I do not have a 3D printer in my office yet. Many of my dental colleagues are using CAD-CAM milling of crowns which is the opposite, but similar technology. We have used off-site manufacturers of 3D molds for various applications. Our guided surgery templates up to this point are largely made of acrylic, but not printed. The place where this technology seems to have significant application will be printing prosthetic replacements for body parts in trauma and cancer reconstruction cases. (2016 American Association of Oral and Maxillofacial Surgeons 0278-2391/15/0141 6-0).

Many times we do not know what the contours will be until we are in surgery and have removed diseased, injured, or pathologic tissues. The ability to print a replacement out of a bone replacement material such as a biological ceramic is very exciting. Another great clinical application that we could use today would be the printing a semi rigid absorbable mesh material to hold a bone graft for dentofacial reconstruction. This could replace titanium mesh which, in our present procedures, has to be removed after a period of bone healing.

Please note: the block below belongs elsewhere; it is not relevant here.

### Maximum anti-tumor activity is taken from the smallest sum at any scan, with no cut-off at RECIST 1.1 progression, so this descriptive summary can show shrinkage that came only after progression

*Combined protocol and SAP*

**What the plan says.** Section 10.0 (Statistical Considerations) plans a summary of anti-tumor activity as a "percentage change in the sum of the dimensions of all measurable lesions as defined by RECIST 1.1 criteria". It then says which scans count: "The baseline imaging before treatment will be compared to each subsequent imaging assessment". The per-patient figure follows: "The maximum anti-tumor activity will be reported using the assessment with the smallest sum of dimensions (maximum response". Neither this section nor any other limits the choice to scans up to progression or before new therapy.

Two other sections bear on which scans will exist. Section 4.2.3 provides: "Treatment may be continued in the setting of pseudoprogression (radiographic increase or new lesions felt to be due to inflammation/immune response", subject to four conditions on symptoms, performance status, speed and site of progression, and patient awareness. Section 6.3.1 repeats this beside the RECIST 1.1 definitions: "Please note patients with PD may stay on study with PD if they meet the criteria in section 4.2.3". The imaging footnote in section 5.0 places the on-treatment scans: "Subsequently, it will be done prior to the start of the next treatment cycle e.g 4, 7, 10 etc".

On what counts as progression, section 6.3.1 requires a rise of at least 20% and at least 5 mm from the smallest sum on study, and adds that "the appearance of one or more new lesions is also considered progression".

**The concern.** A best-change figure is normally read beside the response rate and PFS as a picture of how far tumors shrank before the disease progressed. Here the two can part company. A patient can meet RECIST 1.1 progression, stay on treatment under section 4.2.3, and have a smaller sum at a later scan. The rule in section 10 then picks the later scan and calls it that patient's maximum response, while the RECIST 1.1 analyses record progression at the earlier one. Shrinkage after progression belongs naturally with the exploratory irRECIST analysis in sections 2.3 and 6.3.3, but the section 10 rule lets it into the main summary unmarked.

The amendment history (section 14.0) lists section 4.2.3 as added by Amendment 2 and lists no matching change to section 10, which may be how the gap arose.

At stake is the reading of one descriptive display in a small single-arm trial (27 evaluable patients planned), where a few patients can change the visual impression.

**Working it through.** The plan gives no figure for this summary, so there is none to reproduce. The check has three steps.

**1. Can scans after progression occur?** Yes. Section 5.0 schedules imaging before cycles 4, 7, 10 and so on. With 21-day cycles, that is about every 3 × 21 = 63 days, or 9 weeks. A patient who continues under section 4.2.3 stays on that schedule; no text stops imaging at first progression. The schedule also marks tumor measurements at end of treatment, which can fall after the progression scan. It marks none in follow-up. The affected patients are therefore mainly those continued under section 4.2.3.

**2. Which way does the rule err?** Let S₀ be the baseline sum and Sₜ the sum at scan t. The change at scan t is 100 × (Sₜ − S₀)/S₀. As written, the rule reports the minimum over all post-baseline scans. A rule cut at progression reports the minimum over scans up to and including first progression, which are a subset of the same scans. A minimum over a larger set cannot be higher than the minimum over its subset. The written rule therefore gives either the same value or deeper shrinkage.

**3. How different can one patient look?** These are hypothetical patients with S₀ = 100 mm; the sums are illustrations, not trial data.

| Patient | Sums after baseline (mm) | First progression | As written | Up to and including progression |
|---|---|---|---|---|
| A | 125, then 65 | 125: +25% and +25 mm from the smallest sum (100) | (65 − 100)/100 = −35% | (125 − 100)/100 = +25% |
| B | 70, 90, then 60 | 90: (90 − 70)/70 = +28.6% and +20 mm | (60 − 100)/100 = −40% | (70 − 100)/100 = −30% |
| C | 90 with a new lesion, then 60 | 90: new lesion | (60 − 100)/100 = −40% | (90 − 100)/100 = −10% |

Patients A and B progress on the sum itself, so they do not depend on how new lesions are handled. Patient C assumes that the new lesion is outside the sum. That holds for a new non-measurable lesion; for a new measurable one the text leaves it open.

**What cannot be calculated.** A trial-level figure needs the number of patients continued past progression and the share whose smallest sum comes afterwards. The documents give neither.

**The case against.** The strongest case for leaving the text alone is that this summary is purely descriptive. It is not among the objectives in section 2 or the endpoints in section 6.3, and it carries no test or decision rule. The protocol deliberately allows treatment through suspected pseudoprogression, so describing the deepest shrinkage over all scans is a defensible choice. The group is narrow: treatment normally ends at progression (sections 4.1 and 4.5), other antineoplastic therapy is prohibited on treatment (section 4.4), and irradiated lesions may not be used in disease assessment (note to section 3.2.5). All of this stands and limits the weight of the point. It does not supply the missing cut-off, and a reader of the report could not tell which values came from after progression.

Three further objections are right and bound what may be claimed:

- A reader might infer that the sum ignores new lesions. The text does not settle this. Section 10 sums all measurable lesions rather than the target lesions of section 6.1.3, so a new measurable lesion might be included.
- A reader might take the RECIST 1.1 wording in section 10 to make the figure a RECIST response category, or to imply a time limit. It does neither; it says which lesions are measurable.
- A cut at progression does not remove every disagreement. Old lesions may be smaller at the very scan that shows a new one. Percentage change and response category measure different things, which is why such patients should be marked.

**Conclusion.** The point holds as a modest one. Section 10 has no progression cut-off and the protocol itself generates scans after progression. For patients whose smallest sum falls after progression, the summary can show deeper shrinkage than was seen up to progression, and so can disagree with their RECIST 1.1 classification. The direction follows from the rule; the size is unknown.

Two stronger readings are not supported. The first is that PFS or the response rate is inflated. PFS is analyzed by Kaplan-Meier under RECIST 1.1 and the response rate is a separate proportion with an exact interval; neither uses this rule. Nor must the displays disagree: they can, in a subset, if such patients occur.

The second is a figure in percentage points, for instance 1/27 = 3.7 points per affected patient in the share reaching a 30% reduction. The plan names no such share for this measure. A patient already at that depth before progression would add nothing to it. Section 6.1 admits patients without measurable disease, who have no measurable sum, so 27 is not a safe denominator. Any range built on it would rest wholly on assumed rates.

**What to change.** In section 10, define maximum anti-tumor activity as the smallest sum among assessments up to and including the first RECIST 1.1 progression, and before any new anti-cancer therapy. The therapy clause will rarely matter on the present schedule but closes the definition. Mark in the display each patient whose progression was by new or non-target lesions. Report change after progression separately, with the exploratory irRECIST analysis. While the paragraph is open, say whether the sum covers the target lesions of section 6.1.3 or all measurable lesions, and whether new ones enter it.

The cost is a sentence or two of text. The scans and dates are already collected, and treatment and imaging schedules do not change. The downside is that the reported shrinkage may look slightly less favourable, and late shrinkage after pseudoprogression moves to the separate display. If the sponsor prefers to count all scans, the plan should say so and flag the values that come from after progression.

The challenge is to grow these technologies in a way that delivers the best care and without it costing too much. I applaud the continued work that is being done in these areas.

If you have questions, call Wagner Oral Surgery and Dental Implant Specialists at (262) 634-4646 to learn more.